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Exposing the Beast: Factory Farming
Exposing the beast: factory farming must be called to the slaughterhouse
To any thinking person, it must be obvious there is something terribly wrong with relations between human beings and the animals they rely on for food. It must also be obvious that in the past 100 or 150 years, whatever is wrong has become wrong on a huge scale, as traditional animal husbandry has been turned into an industry using industrial methods of production.
There are many other ways in which our relationship with animals is wrong (to name two: the fur trade and experimentation on animals in laboratories), but the food industry, which turns living animals into what it euphemistically calls animal products and by-products, dwarfs all others in the number of individual animal lives it affects.
The vast majority of the public has an equivocal attitude to the industrial use of animals: they make use of the products of that industry, but are nevertheless a little sickened, a little queasy, when they think of what happens on factory farms and abattoirs. Therefore they arrange their lives in such a way that they need be reminded of farms and abattoirs as little as possible, and they do their best to ensure their children are kept in the dark too, because children have tender hearts and are easily moved.
The transformation of animals into production units dates back to the late 19th century, and since that time we have already had one warning on the grandest scale that there is something deeply, cosmically wrong with regarding and treating fellow beings as mere units of any kind.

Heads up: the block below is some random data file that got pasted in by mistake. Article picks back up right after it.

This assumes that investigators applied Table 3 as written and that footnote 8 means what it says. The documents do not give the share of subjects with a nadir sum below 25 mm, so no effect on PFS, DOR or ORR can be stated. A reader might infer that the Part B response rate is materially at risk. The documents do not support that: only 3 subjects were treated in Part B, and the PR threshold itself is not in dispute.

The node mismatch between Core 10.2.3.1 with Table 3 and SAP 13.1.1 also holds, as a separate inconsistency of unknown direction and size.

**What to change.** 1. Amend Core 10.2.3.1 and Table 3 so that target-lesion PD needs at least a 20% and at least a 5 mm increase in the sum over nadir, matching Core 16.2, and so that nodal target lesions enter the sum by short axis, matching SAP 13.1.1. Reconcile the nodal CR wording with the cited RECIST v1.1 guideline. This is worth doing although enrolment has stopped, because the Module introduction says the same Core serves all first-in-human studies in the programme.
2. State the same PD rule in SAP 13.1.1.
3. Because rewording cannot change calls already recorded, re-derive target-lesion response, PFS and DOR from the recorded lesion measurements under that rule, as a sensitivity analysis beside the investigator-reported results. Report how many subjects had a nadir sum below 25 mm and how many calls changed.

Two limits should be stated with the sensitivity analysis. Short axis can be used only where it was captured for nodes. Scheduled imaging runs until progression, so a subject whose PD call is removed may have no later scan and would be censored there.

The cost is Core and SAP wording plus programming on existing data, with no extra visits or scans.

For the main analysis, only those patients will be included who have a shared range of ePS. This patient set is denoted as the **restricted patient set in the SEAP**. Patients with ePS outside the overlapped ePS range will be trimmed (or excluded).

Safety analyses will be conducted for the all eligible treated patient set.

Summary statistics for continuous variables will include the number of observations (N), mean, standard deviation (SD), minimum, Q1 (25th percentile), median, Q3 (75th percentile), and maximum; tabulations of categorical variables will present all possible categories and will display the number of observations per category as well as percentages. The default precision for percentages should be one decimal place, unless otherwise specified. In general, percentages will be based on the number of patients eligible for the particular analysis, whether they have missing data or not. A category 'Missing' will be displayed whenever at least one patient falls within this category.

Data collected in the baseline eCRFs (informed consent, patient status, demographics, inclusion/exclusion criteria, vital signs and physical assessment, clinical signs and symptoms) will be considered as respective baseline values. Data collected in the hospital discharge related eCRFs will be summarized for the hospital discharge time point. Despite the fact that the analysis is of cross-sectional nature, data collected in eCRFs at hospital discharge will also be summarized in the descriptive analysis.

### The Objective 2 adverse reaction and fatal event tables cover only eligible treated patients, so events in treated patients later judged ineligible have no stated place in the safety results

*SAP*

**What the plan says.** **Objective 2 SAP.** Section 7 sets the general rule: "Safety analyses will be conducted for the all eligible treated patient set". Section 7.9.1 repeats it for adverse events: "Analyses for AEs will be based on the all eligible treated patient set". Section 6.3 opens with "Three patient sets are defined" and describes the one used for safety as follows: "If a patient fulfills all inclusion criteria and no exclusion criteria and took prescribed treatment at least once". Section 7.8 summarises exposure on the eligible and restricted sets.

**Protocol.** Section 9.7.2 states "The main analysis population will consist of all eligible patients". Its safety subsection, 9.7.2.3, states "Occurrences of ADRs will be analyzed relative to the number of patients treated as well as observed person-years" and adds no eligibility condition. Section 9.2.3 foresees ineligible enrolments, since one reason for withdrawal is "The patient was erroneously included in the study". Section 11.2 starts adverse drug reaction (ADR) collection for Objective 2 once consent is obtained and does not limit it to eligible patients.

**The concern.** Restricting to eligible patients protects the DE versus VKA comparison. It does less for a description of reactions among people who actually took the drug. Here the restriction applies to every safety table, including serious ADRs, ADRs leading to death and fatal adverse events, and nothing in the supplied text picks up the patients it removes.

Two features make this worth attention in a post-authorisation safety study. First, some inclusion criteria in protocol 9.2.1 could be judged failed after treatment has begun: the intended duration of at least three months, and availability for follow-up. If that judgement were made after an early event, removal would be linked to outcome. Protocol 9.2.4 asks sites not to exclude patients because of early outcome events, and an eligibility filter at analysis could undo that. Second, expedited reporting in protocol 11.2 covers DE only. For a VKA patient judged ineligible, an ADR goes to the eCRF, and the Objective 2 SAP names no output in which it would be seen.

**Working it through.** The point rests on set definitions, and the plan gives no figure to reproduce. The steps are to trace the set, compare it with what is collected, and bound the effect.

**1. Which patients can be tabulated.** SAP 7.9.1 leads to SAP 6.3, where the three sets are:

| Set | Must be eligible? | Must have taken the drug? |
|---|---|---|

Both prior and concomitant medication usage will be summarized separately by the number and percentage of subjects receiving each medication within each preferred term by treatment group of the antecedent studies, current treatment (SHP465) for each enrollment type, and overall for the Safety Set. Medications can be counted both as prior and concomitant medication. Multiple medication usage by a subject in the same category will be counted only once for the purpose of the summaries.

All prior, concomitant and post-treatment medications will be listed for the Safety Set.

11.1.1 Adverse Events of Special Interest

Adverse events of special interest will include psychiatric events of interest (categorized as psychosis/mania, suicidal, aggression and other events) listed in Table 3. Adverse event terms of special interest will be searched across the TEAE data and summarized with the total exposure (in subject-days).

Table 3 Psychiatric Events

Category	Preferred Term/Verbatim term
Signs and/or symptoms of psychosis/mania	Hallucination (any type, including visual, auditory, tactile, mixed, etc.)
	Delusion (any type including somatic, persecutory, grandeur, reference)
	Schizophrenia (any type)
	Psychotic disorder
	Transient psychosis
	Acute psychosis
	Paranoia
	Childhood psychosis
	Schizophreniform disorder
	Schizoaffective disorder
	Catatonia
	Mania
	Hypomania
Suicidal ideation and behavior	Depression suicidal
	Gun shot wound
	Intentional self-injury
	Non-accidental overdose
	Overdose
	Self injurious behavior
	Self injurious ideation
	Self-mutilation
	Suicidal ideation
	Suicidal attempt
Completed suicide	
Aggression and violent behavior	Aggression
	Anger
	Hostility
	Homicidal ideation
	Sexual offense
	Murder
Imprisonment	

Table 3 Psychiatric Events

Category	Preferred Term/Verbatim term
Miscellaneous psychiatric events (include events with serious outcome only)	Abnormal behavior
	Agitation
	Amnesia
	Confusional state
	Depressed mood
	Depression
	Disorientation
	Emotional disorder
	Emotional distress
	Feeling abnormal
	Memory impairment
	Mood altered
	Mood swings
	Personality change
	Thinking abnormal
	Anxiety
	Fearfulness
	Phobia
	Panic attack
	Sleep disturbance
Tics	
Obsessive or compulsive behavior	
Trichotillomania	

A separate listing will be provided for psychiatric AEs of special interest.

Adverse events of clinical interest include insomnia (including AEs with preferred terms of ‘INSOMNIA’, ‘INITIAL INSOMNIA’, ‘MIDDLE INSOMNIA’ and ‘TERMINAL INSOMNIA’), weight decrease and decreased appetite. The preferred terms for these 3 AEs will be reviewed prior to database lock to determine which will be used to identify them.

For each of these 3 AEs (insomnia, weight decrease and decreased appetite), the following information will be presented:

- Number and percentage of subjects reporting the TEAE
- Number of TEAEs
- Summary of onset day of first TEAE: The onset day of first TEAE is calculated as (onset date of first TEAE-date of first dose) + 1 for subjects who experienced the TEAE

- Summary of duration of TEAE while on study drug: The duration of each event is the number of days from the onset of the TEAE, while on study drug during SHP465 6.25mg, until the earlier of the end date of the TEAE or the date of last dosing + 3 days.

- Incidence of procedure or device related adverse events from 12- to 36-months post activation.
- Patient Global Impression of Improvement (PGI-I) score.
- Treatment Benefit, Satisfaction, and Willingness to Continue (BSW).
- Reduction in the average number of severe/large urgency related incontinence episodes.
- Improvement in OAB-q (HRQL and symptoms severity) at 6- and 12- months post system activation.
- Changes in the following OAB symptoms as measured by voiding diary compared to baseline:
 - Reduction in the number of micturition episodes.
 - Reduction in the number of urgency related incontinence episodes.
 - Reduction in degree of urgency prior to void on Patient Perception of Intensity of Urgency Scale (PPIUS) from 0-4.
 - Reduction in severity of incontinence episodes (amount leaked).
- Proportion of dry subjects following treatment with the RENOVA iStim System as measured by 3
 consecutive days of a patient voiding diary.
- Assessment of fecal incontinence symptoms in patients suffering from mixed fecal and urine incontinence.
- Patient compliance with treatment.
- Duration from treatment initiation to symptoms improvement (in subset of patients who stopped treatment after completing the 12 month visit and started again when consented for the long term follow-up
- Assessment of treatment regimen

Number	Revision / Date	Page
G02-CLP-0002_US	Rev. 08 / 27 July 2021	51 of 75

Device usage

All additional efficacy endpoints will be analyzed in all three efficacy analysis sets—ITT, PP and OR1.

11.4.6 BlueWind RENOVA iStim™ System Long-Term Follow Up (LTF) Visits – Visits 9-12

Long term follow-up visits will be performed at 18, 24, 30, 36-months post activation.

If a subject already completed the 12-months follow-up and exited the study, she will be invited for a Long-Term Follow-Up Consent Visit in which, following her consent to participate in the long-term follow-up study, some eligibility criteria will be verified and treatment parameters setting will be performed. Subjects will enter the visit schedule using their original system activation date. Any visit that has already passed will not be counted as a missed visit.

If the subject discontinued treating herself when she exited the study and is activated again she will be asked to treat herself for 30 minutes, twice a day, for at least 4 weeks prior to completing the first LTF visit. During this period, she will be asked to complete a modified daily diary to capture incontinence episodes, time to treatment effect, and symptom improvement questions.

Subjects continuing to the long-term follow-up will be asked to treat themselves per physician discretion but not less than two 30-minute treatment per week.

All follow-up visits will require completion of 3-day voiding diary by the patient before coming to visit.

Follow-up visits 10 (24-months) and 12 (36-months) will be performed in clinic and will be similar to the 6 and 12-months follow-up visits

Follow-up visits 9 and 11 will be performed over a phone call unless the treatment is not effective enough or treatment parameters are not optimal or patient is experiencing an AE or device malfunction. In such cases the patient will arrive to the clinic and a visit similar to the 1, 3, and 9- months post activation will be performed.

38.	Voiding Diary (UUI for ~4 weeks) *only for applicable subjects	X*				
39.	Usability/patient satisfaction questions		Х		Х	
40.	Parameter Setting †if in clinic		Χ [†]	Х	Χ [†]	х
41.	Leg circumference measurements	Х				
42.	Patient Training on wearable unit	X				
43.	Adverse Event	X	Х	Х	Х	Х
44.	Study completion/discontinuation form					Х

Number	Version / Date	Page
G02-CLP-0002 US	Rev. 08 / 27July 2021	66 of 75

This warning came so loud and clear that one would have thought it impossible to ignore. It came when, in the 20th century, a group of powerful and bloody-minded men in Germany hit on the idea of adapting the methods of the industrial stockyard, as pioneered and perfected in Chicago, to the slaughter - or what they preferred to call the processing - of human beings.
Of course we cried out in horror when we found out what they had been up to. What a terrible crime to treat human beings like cattle - if we had only known beforehand. But our cry should more accurately have been: what a terrible crime to treat human beings like units in an industrial process. And that cry should have had a postscript: what a terrible crime - come to think of it, a crime against nature - to treat any living being like a unit in an industrial process.
It would be a mistake to idealise traditional animal husbandry as the standard by which the animal products industry falls short. Traditional animal husbandry is brutal enough, just on a smaller scale. A better standard by which to judge both practices would be the simple standard of humanity: is this truly the best that humans are capable of?